With the rise of the Nazis to power in Germany, especially after the outbreak of World War II, the Baer family, who were Jewish, took steps to preserve their business in the event of a German invasion of Switzerland. In 1940, part of the family traveled to the United States and set up a business office, Baer Custodian Corporation, in New York City. That office, though only temporary, nonetheless introduced the Baer bank to the New York financial market—which was to become a focus for the company in the years following the war. Part of the Baer family that went to New York was later Chairman Hans J. Baer, who, after studying at Horace Mann University, Lehigh University, and New York University, returned to Switzerland in 1947 to join the private banking firm.
International Growth in the 1960s
Like many of Switzerland’s private banks, Baer expanded its operations into the securities trading and stock market as assets management grew to become an important area of the firm’s operations. In 1962, the group extended its securities activities to its New York office, setting up Baer Securities Corporation, which was later reformed as Julius Baer Securities Inc. In 1966, Baer turned toward Mexico, setting up its first company in that country, Baer Mexicana. Two years later, Baer entered the U.K. market, opening Julius Baer International Ltd. to tap into the London financial community.
In addition to its international expansion, Baer also began diversifying its products, launching its first Swiss Investment Fund, called Baerbond, in 1970. The death of Walter J. Baer that year (brother Werner had died in 1960) marked the end of the second generation of Baer s at the head of the by then prestigious bank. Yet the Baer family remained firmly in control as the third generation, particularly Nicolas J. Baer, who went on to serve as president of the Association of Swiss Private Bankers, took over the leadership of the group. In 1974, the company formed a new offshore operation, Baerbank (Overseas) Ltd. in the Cayman Islands, which changed its name to Julius Baer Bank and Trust Company the following year. Baer also incorporated a new company, Bank Julius Baer & Co. Ltd., which took over the assets of the founding company. Baer then moved to restructure its growing number of companies under a single entity, Julius Baer & Co. (Holding) Ltd.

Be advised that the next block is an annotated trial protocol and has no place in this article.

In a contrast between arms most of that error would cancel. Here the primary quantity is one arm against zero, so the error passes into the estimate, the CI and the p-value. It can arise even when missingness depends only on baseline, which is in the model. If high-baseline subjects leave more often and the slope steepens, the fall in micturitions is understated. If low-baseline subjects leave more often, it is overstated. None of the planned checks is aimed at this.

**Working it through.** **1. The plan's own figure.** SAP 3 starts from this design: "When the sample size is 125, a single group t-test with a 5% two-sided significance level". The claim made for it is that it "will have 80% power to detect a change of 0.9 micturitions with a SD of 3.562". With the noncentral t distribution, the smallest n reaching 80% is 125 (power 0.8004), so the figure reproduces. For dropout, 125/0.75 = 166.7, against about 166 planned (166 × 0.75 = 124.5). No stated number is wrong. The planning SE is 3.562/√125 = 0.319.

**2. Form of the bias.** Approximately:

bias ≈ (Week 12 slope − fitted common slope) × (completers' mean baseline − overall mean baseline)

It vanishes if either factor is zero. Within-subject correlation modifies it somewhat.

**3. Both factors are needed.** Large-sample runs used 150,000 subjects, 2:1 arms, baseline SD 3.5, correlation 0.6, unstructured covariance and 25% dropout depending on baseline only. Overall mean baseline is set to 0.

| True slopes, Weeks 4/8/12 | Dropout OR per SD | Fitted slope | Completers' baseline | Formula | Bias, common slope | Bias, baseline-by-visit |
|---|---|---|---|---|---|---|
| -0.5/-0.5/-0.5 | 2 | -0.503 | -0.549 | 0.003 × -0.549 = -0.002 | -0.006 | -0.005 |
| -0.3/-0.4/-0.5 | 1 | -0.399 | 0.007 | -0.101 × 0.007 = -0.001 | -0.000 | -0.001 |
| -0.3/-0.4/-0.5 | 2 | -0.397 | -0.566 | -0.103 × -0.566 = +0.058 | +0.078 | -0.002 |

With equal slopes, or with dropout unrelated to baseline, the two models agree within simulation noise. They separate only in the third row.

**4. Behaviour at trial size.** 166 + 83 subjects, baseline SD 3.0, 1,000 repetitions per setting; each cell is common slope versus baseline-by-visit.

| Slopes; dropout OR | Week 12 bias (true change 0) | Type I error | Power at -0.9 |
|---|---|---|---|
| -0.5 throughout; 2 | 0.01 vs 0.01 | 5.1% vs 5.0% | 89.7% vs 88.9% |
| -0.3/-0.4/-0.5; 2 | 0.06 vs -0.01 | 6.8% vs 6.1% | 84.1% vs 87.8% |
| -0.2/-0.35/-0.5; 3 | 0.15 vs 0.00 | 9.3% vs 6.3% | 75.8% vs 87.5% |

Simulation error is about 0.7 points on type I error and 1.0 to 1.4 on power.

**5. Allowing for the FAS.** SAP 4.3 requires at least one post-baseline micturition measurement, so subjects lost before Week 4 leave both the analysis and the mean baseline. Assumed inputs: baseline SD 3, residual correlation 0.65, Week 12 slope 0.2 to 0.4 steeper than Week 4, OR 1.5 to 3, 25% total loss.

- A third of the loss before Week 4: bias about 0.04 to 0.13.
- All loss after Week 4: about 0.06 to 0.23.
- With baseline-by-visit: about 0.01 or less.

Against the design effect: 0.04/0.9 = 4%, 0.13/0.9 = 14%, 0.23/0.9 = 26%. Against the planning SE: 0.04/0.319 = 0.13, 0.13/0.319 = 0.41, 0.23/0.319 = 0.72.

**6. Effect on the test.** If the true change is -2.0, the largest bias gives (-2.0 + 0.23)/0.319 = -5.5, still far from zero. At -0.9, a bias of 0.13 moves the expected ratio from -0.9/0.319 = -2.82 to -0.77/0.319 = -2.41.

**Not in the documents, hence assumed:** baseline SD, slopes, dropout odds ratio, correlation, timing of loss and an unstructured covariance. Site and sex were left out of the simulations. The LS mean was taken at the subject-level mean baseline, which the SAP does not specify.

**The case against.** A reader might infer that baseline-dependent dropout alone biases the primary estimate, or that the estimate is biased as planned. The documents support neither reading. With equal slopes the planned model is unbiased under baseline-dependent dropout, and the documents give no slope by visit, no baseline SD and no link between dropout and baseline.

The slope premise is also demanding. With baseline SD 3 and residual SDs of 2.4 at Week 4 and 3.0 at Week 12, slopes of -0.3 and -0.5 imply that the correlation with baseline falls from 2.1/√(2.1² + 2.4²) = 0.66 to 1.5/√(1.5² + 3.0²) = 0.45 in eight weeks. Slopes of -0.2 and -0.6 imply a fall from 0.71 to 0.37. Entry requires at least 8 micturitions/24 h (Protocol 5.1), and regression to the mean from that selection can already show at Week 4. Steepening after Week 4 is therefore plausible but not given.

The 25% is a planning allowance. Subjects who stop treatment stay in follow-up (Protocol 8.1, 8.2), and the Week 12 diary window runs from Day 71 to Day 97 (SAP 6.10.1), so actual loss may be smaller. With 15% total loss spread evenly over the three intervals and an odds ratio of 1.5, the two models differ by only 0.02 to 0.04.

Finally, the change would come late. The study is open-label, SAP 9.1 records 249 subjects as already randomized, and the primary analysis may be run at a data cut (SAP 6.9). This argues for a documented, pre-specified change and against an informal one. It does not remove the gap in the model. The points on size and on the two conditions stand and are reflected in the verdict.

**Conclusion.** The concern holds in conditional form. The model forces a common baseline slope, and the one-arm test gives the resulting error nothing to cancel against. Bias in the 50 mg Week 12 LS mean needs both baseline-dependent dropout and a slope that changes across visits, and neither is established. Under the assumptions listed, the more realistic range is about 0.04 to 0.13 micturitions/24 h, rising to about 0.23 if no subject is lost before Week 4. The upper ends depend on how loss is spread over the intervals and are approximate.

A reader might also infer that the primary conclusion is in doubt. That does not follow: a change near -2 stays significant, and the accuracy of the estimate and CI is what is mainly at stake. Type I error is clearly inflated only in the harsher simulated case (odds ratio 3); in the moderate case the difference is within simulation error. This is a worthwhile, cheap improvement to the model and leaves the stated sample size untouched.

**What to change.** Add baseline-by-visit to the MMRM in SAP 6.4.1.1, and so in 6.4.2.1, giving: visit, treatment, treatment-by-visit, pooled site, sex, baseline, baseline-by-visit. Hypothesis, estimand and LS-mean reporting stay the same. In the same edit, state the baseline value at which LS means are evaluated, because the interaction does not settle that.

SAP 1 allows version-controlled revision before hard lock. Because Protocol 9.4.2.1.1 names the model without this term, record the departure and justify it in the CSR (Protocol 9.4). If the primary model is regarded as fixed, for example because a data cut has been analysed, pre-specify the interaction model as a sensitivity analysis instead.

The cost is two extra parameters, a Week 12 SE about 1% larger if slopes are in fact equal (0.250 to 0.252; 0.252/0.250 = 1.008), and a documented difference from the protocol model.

Hans J. Baer was appointed the company’s chairman in 1975, a position he was to hold through the end of the century. Baer continued the group’s selective international expansion, opening an office in San Francisco in 1978, then launching Julius Baer Investments as a separate office in London in 1980. Baer went public that year, listing on the Zurich stock exchange—an unusual move for the highly discrete world of Swiss private bankers. Nonetheless, the Baer family remained strongly in control of the family business.